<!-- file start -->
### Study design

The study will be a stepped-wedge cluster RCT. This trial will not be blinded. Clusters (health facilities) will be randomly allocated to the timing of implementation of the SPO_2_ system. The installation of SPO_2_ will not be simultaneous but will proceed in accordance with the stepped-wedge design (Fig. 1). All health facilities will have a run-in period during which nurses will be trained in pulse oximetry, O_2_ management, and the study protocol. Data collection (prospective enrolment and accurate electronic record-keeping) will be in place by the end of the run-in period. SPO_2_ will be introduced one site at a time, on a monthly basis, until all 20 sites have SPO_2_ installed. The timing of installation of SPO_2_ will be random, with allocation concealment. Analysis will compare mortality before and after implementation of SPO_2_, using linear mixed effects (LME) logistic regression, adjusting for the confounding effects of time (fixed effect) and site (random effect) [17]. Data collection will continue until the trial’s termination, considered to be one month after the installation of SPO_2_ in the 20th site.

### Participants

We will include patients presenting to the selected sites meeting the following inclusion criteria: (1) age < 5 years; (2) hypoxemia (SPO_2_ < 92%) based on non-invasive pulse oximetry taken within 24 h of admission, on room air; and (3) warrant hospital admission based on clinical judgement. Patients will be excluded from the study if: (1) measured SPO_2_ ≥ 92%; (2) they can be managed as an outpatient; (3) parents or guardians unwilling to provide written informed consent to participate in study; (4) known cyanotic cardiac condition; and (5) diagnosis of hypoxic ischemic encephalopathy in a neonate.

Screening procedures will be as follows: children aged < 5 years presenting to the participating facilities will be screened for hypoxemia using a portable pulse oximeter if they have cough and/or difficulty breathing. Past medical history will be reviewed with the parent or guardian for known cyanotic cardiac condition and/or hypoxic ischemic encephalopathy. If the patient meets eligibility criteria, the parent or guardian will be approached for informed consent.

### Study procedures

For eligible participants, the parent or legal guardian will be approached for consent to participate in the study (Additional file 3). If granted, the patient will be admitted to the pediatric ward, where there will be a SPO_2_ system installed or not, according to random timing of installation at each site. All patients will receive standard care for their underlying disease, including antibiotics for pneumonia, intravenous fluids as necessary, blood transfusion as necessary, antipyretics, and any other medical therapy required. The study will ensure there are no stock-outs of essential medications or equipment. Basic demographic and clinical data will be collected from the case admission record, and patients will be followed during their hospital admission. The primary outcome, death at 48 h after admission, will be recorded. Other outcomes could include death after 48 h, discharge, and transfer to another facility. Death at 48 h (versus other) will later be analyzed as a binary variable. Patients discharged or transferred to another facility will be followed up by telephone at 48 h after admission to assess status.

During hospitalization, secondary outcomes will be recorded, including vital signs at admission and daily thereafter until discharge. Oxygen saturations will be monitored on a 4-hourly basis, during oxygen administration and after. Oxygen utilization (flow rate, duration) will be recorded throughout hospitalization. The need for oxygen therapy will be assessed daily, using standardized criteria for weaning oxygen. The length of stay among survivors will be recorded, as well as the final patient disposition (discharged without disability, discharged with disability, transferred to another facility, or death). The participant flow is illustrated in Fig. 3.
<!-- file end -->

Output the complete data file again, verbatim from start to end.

### Study design

The study will be a stepped-wedge cluster RCT. This trial will not be blinded. Clusters (health facilities) will be randomly allocated to the timing of implementation of the SPO_2_ system. The installation of SPO_2_ will not be simultaneous but will proceed in accordance with the stepped-wedge design (Fig. 1). All health facilities will have a run-in period during which nurses will be trained in pulse oximetry, O_2_ management, and the study protocol. Data collection (prospective enrolment and accurate electronic record-keeping) will be in place by the end of the run-in period. SPO_2_ will be introduced one site at a time, on a monthly basis, until all 20 sites have SPO_2_ installed. The timing of installation of SPO_2_ will be random, with allocation concealment. Analysis will compare mortality before and after implementation of SPO_2_, using linear mixed effects (LME) logistic regression, adjusting for the confounding effects of time (fixed effect) and site (random effect) [17]. Data collection will continue until the trial’s termination, considered to be one month after the installation of SPO_2_ in the 20th site.

### Participants

We will include patients presenting to the selected sites meeting the following inclusion criteria: (1) age < 5 years; (2) hypoxemia (SPO_2_ < 92%) based on non-invasive pulse oximetry taken within 24 h of admission, on room air; and (3) warrant hospital admission based on clinical judgement. Patients will be excluded from the study if: (1) measured SPO_2_ ≥ 92%; (2) they can be managed as an outpatient; (3) parents or guardians unwilling to provide written informed consent to participate in study; (4) known cyanotic cardiac condition; and (5) diagnosis of hypoxic ischemic encephalopathy in a neonate.

Screening procedures will be as follows: children aged < 5 years presenting to the participating facilities will be screened for hypoxemia using a portable pulse oximeter if they have cough and/or difficulty breathing. Past medical history will be reviewed with the parent or guardian for known cyanotic cardiac condition and/or hypoxic ischemic encephalopathy. If the patient meets eligibility criteria, the parent or guardian will be approached for informed consent.

### Study procedures

For eligible participants, the parent or legal guardian will be approached for consent to participate in the study (Additional file 3). If granted, the patient will be admitted to the pediatric ward, where there will be a SPO_2_ system installed or not, according to random timing of installation at each site. All patients will receive standard care for their underlying disease, including antibiotics for pneumonia, intravenous fluids as necessary, blood transfusion as necessary, antipyretics, and any other medical therapy required. The study will ensure there are no stock-outs of essential medications or equipment. Basic demographic and clinical data will be collected from the case admission record, and patients will be followed during their hospital admission. The primary outcome, death at 48 h after admission, will be recorded. Other outcomes could include death after 48 h, discharge, and transfer to another facility. Death at 48 h (versus other) will later be analyzed as a binary variable. Patients discharged or transferred to another facility will be followed up by telephone at 48 h after admission to assess status.

During hospitalization, secondary outcomes will be recorded, including vital signs at admission and daily thereafter until discharge. Oxygen saturations will be monitored on a 4-hourly basis, during oxygen administration and after. Oxygen utilization (flow rate, duration) will be recorded throughout hospitalization. The need for oxygen therapy will be assessed daily, using standardized criteria for weaning oxygen. The length of stay among survivors will be recorded, as well as the final patient disposition (discharged without disability, discharged with disability, transferred to another facility, or death). The participant flow is illustrated in Fig. 3.